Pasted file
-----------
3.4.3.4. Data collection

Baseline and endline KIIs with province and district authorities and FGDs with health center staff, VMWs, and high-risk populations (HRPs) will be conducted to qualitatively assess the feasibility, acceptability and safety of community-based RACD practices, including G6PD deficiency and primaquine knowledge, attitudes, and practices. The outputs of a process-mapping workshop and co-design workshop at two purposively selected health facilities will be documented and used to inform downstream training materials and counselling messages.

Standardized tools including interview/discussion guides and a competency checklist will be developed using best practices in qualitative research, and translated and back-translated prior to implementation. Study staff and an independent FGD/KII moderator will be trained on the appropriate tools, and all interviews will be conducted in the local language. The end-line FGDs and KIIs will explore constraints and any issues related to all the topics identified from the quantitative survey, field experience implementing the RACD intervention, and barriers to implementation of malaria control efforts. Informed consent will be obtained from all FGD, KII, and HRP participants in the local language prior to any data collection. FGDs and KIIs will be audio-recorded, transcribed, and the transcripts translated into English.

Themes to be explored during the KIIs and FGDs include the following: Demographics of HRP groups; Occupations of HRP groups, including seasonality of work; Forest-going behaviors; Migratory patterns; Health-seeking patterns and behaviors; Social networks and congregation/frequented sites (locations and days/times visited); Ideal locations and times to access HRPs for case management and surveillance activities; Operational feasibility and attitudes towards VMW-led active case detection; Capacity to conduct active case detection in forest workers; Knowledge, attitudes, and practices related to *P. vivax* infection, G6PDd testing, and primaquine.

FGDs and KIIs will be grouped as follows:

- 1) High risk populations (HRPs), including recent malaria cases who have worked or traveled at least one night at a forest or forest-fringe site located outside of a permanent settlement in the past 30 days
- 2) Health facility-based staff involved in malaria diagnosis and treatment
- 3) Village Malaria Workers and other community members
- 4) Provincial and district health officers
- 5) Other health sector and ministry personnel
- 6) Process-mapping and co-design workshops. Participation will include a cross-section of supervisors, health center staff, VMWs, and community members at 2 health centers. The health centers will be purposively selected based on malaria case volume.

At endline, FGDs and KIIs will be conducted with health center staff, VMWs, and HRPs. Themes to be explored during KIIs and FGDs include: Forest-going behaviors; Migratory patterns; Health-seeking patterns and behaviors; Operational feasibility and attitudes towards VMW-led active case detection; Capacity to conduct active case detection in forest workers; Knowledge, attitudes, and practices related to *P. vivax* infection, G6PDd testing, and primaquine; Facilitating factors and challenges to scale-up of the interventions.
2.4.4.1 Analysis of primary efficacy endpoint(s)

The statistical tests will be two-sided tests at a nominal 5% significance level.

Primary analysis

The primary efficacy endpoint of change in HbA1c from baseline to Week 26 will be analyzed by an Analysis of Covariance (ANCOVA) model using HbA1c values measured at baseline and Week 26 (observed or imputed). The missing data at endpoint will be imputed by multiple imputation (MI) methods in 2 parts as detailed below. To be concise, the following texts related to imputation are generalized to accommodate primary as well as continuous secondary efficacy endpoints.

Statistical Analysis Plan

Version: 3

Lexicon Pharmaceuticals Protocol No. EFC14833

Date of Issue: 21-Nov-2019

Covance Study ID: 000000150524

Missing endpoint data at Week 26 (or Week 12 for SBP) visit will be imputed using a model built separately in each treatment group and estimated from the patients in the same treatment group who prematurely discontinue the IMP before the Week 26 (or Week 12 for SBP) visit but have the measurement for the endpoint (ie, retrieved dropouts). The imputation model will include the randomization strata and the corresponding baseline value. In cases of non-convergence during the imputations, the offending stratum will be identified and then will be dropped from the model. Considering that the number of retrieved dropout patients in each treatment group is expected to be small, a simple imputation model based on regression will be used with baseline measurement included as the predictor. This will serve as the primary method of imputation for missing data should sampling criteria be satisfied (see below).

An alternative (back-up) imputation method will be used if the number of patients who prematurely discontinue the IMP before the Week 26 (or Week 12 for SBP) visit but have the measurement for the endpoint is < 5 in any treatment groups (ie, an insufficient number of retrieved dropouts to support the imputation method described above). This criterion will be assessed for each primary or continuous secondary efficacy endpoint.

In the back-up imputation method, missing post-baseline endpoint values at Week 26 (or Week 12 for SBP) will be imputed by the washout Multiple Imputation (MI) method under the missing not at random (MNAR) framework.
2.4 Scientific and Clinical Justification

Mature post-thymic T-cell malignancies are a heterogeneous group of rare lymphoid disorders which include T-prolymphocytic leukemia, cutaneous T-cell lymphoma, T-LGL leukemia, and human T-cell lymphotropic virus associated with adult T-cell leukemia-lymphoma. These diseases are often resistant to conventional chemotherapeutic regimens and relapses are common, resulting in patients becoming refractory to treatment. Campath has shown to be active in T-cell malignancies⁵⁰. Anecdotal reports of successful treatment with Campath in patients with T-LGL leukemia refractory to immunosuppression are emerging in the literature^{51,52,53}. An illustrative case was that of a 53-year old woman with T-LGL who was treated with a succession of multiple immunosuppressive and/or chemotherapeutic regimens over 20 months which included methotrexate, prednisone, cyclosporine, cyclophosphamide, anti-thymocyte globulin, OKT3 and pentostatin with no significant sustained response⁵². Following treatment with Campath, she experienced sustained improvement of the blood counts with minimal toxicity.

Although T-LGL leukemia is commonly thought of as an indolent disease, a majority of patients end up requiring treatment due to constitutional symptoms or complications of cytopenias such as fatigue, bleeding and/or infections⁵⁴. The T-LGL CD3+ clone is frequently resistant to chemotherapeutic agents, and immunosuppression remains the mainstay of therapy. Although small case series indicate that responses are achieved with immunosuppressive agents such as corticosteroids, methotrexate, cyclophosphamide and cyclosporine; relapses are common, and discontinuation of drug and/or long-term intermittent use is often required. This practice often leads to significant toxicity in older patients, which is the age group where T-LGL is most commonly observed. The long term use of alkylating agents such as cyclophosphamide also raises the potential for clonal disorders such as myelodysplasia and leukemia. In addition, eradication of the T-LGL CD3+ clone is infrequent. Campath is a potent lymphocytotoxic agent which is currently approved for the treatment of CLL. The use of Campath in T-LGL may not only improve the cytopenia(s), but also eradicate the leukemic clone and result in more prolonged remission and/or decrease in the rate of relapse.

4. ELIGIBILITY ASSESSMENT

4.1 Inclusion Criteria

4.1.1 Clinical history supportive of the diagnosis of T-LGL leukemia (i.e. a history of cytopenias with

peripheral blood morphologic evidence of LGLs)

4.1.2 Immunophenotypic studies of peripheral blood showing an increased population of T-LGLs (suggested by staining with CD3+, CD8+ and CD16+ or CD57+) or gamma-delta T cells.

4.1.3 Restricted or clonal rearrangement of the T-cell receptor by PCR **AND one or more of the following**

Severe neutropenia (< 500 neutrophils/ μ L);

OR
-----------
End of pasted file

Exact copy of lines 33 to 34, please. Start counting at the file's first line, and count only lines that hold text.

4.1.3 Restricted or clonal rearrangement of the T-cell receptor by PCR **AND one or more of the following**

Severe neutropenia (< 500 neutrophils/ μ L);